At 10 years old, Lyoo Chan-hee wishes he wasn't one of the last three schoolkids left playing on the beaches of Nokdo island.
"It would be great if I have more friends here because I can have more options to play," said Chan-hee. Instead, he often plays with Kim Si-young - aged 66, and one of the last 100 or so residents of a once-vibrant fishing village emblematic of the demographic crisis unfolding in South Korea.
"My first one (Chan-hee) needs to go to a middle school in two years ... I want to give some hope (to folks on the island) by finding a way to give middle school education to Chan-hee from here," Lyoo said.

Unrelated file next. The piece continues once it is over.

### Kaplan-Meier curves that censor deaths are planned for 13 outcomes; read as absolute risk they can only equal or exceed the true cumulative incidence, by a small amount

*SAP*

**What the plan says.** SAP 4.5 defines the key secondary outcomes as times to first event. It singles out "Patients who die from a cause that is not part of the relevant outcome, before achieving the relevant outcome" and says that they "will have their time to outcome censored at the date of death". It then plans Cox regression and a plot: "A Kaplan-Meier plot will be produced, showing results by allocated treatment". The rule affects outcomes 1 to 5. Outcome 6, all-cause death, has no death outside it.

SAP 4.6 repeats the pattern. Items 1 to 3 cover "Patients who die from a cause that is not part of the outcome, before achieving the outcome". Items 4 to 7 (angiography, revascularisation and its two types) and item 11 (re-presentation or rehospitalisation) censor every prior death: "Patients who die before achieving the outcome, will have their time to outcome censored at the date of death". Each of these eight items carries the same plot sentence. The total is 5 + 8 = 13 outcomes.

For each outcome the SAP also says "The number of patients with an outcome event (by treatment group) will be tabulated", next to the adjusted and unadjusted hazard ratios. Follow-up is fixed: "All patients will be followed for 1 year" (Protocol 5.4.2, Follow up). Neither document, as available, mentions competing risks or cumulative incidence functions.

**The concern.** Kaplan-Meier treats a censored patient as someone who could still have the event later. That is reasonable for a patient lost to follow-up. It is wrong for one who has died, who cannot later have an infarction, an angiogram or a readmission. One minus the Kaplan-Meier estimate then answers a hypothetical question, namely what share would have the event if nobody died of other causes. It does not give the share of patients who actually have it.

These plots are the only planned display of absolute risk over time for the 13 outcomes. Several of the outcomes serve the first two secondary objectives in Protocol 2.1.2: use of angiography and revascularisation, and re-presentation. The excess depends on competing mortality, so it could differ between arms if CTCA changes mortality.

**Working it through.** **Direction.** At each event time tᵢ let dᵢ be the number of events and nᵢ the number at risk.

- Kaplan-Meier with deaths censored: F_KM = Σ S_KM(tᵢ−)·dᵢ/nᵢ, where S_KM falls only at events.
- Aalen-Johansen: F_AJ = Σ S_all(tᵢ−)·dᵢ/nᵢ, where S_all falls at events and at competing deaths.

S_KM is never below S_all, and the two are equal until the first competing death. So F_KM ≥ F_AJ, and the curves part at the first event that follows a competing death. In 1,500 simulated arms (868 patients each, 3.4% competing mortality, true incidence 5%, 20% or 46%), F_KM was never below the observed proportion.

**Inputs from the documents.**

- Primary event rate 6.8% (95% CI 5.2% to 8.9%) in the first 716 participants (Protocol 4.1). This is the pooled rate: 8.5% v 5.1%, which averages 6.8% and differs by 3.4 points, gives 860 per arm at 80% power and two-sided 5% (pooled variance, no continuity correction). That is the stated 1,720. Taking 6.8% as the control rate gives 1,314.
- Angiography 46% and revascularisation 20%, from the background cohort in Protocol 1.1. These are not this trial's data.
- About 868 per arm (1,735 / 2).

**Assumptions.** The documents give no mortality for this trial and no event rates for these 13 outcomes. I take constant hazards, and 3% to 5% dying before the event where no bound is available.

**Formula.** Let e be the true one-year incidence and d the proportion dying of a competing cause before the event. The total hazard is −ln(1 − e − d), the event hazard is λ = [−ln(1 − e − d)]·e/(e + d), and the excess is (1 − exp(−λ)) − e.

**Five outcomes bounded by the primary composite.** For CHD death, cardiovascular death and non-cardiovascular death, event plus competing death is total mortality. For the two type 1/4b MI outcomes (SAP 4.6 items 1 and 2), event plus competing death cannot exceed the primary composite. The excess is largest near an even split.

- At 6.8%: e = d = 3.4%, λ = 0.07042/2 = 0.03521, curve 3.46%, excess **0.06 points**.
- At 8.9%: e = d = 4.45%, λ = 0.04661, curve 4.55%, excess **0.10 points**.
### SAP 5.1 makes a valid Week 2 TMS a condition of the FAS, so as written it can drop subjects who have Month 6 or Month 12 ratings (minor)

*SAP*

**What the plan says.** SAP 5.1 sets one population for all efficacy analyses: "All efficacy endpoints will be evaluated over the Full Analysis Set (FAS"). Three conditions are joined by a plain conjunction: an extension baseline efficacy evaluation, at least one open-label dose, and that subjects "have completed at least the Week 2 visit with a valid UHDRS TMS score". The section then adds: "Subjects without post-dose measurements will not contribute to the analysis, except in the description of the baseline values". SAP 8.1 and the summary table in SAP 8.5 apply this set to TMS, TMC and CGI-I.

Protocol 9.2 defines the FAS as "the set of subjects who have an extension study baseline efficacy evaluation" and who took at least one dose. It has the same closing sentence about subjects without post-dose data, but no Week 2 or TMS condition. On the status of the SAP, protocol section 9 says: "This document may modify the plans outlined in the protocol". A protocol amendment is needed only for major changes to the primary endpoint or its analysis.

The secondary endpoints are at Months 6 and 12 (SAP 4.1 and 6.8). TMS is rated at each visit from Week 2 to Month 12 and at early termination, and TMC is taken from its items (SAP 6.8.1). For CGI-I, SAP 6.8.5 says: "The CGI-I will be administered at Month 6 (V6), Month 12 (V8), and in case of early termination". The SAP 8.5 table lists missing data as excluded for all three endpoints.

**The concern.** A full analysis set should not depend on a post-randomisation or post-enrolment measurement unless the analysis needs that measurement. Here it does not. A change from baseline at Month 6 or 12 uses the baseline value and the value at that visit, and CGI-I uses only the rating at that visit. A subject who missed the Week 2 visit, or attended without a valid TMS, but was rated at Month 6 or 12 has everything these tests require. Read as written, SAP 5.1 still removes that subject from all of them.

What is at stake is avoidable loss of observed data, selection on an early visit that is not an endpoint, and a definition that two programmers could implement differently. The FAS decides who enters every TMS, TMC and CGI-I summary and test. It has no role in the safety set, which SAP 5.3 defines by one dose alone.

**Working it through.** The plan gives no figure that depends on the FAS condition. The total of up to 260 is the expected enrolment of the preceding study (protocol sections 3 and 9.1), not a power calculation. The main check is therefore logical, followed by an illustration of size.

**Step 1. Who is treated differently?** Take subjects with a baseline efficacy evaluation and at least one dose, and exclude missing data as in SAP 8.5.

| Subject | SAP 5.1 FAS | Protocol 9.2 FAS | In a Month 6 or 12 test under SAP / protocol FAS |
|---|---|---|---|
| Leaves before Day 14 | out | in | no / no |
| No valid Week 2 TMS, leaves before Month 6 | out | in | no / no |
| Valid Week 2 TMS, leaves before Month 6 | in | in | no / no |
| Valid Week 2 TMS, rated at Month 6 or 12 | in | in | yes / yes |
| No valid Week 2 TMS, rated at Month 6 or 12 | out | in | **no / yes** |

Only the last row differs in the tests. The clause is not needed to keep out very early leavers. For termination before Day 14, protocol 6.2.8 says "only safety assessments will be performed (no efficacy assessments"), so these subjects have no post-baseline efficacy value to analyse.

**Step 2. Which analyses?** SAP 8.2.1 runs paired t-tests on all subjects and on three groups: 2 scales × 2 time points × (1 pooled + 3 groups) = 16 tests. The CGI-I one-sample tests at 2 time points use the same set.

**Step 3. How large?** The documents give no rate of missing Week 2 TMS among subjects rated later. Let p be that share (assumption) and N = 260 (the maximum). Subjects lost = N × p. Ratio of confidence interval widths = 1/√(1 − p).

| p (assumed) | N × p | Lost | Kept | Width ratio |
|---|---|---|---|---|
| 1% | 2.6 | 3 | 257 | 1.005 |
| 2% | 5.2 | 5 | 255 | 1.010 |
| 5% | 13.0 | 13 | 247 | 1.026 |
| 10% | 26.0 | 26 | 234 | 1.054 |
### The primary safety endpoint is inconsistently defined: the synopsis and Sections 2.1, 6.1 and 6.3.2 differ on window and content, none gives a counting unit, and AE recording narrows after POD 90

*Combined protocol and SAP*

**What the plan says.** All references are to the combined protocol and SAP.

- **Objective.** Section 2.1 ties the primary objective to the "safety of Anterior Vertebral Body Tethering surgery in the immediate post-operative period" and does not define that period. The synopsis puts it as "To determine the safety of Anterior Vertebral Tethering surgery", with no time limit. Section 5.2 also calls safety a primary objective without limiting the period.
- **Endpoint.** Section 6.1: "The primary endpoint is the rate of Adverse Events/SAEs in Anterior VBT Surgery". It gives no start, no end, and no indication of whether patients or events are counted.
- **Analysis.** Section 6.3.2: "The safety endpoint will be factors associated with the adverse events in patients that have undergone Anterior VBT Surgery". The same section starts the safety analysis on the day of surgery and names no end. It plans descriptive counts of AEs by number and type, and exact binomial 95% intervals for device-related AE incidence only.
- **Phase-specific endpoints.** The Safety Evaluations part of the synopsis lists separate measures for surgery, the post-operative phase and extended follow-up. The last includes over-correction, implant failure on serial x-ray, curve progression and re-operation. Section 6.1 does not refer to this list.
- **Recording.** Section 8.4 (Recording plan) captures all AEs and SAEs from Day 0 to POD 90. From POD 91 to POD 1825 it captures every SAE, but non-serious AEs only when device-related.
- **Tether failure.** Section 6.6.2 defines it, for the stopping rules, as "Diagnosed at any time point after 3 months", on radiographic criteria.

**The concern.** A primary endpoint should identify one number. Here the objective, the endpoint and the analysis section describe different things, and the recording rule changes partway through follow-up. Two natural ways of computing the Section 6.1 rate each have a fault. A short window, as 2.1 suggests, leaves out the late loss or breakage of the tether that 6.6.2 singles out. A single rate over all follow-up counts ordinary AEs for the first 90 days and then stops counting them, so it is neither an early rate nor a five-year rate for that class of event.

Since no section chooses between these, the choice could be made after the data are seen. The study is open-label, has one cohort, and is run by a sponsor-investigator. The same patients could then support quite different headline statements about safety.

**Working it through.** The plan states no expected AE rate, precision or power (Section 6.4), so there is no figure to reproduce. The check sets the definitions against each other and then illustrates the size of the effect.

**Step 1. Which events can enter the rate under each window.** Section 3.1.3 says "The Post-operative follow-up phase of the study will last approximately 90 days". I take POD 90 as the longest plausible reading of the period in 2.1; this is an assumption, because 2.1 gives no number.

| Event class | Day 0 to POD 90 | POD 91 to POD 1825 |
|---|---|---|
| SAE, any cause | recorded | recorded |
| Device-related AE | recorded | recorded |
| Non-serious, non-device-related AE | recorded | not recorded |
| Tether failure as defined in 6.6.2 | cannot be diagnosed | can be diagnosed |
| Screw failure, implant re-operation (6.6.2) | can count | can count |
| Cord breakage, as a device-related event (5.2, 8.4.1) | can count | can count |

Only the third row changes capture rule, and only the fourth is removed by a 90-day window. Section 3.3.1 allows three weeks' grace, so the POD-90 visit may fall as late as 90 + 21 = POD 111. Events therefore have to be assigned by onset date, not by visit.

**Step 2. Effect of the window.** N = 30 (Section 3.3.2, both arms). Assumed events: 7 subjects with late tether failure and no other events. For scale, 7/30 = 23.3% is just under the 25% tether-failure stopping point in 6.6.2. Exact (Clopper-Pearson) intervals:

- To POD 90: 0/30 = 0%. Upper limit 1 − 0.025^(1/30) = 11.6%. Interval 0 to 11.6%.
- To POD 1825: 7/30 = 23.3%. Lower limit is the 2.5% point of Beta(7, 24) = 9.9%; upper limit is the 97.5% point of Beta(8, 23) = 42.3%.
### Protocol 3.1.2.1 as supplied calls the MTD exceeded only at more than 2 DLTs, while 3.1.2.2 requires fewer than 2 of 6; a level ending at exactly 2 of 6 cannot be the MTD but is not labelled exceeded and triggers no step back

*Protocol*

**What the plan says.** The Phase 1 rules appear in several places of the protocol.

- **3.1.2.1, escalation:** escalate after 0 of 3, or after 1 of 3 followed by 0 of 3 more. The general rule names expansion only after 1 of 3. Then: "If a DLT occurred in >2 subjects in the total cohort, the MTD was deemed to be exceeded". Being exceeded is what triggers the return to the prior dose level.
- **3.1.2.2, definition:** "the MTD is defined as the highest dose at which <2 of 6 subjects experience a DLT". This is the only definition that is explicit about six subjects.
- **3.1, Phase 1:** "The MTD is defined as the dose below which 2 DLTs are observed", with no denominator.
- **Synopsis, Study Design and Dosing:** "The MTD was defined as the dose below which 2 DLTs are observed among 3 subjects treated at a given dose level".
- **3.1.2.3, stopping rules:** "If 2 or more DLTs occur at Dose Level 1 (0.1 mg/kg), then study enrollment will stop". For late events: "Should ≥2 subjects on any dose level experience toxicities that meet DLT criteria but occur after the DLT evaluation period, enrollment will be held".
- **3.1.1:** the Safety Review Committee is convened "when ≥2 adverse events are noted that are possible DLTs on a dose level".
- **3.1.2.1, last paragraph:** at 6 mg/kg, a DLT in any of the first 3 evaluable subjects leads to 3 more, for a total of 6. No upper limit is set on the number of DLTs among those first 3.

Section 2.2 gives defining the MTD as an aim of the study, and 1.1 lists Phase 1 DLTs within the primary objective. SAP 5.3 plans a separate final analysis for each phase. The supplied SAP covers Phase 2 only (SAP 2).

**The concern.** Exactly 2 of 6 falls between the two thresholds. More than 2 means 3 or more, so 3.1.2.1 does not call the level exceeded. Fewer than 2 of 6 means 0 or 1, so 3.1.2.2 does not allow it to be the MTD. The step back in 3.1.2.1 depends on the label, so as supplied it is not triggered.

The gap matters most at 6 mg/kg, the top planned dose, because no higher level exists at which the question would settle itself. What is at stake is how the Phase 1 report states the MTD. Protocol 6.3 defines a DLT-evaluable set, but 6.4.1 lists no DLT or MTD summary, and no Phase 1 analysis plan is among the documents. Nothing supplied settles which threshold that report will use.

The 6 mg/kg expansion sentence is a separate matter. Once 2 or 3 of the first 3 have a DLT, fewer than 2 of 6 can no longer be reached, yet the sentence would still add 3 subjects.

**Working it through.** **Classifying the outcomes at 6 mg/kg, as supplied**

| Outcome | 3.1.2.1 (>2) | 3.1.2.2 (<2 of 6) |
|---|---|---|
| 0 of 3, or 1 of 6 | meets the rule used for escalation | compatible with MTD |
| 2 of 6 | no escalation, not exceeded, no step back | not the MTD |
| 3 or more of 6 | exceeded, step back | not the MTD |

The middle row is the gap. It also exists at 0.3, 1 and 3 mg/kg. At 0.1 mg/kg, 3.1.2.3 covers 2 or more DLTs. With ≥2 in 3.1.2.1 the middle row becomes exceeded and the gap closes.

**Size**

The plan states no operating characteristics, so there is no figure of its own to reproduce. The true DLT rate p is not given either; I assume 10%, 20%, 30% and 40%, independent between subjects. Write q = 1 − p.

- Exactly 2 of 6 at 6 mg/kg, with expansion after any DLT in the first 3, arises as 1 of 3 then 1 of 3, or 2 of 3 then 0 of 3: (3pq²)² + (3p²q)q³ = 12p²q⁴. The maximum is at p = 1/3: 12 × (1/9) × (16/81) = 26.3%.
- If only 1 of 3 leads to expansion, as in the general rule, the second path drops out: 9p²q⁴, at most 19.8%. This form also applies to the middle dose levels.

For Chan-hee, Nokdo is the place to be, even without extra friends.
"Seoul is so crowded, noisy and the air is not good," said Chan-hee. "Nokdo has no traffic, isn't noisy and the air is clean. I can play outside more actively, so I like it here."
PHOTO EDITING MARIKA KOCHIASHVILI; TEXT EDITING MICHAEL COLLETT-WHITE; LAYOUT JULIA DALRYMPLE.